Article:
That the Lord 's sufferings were those of temptations endured from the powers of darkness, is confirmed by His reply to the mother of James and John, when she requested they might sit, one on His right hand and one on His left, in His kingdom. He said, "Are ye able to drink of the cup that I shall drink of, and to be baptized with the baptism that I am baptized with ? They say unto Him, We are able. And He saith unto them, Ye shall drink indeed of my cup, and be baptized with the baptism that I am baptized with: but to sit on my right hand, and on my left, is not mine to give, except to whom it is prepared of my Father.'' — Matt. xx. 22, 23. The cup which these disciples would drink of could only mean the sufferings which they would have to go through from human and spiritual persecutors: the trials of soul, and the pains of body, which they would have to endure. Yet this is called drinking of the cup which He drank of, and being baptized with the baptism with which He was baptized. Tho sufferings of the Lord, then, were the pains inflicted by His assailants, especially His infernal ones, corresponding to those we suffer in temptation, but with this difference, that whereas we are opposed and tempted by one, or a few infernals, He was tempted by all hell. When the enemy came in like a flood, the spirit of the Lord lifted up a standard against Him, and the Redeemer came to Zion (Isa. lix. 19, 20).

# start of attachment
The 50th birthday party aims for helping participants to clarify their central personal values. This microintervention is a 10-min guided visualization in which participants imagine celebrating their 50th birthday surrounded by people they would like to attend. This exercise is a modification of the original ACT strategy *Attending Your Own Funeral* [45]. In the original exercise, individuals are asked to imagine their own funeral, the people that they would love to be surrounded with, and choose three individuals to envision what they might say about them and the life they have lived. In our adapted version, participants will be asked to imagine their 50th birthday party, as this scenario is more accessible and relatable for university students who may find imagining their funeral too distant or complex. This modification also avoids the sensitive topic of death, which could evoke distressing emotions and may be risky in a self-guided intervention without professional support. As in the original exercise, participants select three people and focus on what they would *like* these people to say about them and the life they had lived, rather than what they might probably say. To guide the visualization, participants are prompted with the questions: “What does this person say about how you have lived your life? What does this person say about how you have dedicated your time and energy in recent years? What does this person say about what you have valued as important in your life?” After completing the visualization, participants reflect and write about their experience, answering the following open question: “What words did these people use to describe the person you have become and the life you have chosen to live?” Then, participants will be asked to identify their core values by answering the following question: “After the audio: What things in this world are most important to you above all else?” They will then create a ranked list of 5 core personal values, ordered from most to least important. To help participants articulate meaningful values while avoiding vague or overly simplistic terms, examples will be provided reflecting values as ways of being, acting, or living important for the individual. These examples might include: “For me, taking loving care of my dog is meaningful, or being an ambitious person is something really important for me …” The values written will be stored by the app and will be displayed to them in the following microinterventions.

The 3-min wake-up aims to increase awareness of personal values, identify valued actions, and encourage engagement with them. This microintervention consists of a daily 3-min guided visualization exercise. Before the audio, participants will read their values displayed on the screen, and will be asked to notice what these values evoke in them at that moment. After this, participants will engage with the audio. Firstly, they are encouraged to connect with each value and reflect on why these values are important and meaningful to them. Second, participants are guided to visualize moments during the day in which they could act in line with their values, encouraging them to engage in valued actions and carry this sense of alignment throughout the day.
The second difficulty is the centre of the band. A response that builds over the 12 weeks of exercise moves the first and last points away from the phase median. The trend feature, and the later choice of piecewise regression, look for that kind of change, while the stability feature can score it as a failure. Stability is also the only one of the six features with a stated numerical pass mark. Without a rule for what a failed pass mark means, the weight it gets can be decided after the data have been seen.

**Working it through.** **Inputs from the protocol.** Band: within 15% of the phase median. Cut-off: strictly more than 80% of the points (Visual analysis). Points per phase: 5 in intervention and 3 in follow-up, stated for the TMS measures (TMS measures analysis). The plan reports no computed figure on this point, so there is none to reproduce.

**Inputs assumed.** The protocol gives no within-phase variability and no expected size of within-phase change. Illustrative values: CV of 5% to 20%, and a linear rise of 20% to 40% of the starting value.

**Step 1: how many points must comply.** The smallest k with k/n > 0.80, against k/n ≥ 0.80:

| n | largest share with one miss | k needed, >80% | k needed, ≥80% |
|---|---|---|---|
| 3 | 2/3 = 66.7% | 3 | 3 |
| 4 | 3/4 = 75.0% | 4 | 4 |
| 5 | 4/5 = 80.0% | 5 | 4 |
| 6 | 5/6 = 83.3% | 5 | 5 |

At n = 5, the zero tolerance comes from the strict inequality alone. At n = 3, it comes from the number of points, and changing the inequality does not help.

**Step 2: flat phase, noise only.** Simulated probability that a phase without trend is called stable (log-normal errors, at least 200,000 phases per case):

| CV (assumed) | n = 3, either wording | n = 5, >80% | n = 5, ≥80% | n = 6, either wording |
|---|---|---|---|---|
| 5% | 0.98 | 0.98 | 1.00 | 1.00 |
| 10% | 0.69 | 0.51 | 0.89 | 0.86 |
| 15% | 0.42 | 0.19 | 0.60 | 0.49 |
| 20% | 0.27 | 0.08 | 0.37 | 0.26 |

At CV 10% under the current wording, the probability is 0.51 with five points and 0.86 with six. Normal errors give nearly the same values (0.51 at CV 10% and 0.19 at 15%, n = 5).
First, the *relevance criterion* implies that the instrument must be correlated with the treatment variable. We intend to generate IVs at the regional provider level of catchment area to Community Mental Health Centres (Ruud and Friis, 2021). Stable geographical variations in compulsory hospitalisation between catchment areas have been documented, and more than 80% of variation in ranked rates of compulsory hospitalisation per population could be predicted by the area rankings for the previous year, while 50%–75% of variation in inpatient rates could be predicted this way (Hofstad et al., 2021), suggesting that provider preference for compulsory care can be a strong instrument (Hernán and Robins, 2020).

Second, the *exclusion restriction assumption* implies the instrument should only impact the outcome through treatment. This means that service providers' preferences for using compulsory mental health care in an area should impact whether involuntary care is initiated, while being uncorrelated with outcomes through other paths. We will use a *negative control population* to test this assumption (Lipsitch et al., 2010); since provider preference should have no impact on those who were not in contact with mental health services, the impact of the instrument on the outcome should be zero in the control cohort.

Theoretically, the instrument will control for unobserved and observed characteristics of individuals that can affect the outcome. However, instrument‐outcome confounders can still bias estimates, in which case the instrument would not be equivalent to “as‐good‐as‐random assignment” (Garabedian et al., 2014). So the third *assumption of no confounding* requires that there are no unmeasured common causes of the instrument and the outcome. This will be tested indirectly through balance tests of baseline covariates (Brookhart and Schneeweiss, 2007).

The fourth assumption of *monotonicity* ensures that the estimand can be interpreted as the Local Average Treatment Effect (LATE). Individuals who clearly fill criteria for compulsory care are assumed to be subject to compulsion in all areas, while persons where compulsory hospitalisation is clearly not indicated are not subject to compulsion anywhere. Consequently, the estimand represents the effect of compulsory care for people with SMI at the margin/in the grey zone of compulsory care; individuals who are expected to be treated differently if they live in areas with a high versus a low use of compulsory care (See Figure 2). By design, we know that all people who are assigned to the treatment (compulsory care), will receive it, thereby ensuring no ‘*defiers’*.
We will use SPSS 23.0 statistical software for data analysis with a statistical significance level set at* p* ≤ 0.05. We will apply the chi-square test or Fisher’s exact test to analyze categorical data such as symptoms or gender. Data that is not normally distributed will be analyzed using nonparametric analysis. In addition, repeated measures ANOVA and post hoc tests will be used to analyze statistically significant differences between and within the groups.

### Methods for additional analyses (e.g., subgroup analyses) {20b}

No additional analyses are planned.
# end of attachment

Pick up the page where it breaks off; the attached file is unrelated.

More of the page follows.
We would next draw attention to the fact, that in all cases of temptation and mental trial, the consciousness is double, or even manifold. The part where we suffer complains, and strongly attracts attention to itself. The higher principles of the soul sympathize and console. The distinction is so great, occasionally, that it seems almost as if different personalities were within us, but of course it is only an appearance. The evil principle roused up tempts us to sin, it entices, it persuades, it attracts to evil; the love of right resists, and when the temptation becomes severe, it cries out with the apostle, "O wretched man that I am! who shall deliver me from the body of this death ?" — Rom. vii. 24. Memory says, recollect who has delivered you a thousand times in days gone by. Faith, with firm and trustful tone, points to the Saviour, whose help is omnipotent, and who has said, " Fear not, I am the First and the Last." Patience exhorts to wait and endure, “for he who endures to the end shall be saved.” Hope whispers of brighter things, and speaks of the glorious future which awaits the conquering Christian. All these seem like distinct voices, but they are all from principles in the mind of the same man. The mind has several regions, and these often feel and think differently at the same time. Have you never noticed the atmosphere, which seems to the careless observer to be one? Its lower region, on a troubled night, is rough and tempestuous. The clouds career along wildly, and assume the most fantastic forms. Above these, however, you observe another stratum, finer, whiter, and moving in quite an opposite direction. And, above all, there is the calm blue arch, deep, silent and majestic, in which the glorious moon holds on her peaceful way; and from which a calm quiet seems to descend, which betokens speedy rest. So is it in the turbulences of the soul. Storms rage in its lower atmosphere, tossings of mind and vexations of spirit there harass and annoy, hurrying to worldly tumult and distress. But above, there is a current of an opposite kind, persuading to purity and rectitude. While deeply within, there reigns a grounded communion with the highest. The sun of His love, or the moon of His wisdom, shines gloriously there, and thence descends a spirit of inward peace, which in due time subdues the storm and tranquillizes the whole mind.